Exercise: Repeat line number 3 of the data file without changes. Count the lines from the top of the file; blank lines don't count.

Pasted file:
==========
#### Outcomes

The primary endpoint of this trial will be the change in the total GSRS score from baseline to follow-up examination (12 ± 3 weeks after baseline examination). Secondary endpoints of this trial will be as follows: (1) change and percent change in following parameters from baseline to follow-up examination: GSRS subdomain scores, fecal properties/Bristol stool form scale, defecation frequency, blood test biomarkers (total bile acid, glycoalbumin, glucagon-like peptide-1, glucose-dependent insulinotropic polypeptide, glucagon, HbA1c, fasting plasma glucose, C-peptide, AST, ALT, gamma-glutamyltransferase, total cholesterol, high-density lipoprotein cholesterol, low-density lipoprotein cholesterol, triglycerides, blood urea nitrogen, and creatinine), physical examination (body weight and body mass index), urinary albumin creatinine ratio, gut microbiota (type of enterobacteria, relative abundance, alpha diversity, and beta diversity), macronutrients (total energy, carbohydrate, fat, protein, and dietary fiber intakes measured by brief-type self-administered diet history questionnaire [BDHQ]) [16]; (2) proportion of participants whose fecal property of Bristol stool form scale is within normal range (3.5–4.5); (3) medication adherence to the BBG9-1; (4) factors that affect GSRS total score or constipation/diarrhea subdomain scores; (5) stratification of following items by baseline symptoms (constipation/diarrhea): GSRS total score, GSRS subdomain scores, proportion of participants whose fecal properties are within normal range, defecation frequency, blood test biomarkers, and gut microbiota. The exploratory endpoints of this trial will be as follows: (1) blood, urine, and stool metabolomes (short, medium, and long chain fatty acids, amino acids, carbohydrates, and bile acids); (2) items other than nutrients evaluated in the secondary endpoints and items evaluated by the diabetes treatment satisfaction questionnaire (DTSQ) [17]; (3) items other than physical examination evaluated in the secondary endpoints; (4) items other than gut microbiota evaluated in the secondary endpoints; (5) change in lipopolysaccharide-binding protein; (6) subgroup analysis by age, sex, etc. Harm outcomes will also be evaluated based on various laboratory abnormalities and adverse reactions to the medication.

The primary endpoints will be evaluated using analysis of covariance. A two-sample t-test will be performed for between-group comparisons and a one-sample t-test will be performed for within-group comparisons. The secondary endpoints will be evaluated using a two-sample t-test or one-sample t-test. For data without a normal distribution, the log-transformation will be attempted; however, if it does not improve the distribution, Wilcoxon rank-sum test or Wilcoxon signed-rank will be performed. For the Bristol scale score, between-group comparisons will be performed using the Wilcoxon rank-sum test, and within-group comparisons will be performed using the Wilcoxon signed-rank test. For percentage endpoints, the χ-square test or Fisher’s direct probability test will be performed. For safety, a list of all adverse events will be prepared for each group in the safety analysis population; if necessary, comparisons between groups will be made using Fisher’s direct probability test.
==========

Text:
The primary endpoints will be evaluated using analysis of covariance. A two-sample t-test will be performed for between-group comparisons and a one-sample t-test will be performed for within-group comparisons. The secondary endpoints will be evaluated using a two-sample t-test or one-sample t-test. For data without a normal distribution, the log-transformation will be attempted; however, if it does not improve the distribution, Wilcoxon rank-sum test or Wilcoxon signed-rank will be performed. For the Bristol scale score, between-group comparisons will be performed using the Wilcoxon rank-sum test, and within-group comparisons will be performed using the Wilcoxon signed-rank test. For percentage endpoints, the χ-square test or Fisher’s direct probability test will be performed. For safety, a list of all adverse events will be prepared for each group in the safety analysis population; if necessary, comparisons between groups will be made using Fisher’s direct probability test.